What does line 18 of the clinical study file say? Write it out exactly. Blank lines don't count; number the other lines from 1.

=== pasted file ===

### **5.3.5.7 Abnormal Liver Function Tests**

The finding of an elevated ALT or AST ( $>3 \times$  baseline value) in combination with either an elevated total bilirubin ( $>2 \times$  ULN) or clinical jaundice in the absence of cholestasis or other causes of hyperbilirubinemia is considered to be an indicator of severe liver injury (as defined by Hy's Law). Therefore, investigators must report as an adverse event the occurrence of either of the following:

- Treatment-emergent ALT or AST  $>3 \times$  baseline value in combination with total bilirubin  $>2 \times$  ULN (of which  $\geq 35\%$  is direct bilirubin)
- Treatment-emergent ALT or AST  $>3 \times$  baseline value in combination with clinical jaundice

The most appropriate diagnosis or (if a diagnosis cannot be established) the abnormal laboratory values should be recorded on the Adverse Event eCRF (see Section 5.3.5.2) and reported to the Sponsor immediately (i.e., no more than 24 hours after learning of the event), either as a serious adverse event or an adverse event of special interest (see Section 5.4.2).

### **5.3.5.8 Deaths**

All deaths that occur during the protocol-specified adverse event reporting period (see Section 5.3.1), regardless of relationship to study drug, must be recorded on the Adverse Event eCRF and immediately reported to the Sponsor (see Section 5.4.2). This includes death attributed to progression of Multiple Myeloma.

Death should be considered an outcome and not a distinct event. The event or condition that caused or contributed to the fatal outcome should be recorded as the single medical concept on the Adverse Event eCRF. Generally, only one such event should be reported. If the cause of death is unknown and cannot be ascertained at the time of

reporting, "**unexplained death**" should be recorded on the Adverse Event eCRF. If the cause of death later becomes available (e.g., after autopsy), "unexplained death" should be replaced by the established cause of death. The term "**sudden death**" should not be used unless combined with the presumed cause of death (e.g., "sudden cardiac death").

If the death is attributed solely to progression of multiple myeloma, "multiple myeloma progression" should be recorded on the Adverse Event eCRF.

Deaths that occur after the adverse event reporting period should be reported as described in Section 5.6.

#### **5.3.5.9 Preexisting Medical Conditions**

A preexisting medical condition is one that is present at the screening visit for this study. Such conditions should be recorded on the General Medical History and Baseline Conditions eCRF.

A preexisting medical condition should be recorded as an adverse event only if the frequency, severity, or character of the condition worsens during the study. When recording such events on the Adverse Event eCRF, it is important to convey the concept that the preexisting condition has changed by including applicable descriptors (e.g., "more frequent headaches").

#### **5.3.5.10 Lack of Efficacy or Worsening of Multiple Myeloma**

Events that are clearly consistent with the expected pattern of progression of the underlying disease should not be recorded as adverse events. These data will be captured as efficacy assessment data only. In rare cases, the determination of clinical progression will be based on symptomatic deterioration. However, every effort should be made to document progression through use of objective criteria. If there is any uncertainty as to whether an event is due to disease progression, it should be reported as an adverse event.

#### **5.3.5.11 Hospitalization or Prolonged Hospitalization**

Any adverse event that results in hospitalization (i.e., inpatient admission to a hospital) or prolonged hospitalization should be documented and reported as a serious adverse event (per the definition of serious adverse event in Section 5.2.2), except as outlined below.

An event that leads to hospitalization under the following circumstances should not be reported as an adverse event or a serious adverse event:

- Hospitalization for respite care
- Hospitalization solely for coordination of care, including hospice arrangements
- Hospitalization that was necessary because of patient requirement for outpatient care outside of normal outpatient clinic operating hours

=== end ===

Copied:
Any adverse event that results in hospitalization (i.e., inpatient admission to a hospital) or prolonged hospitalization should be documented and reported as a serious adverse event (per the definition of serious adverse event in Section 5.2.2), except as outlined below.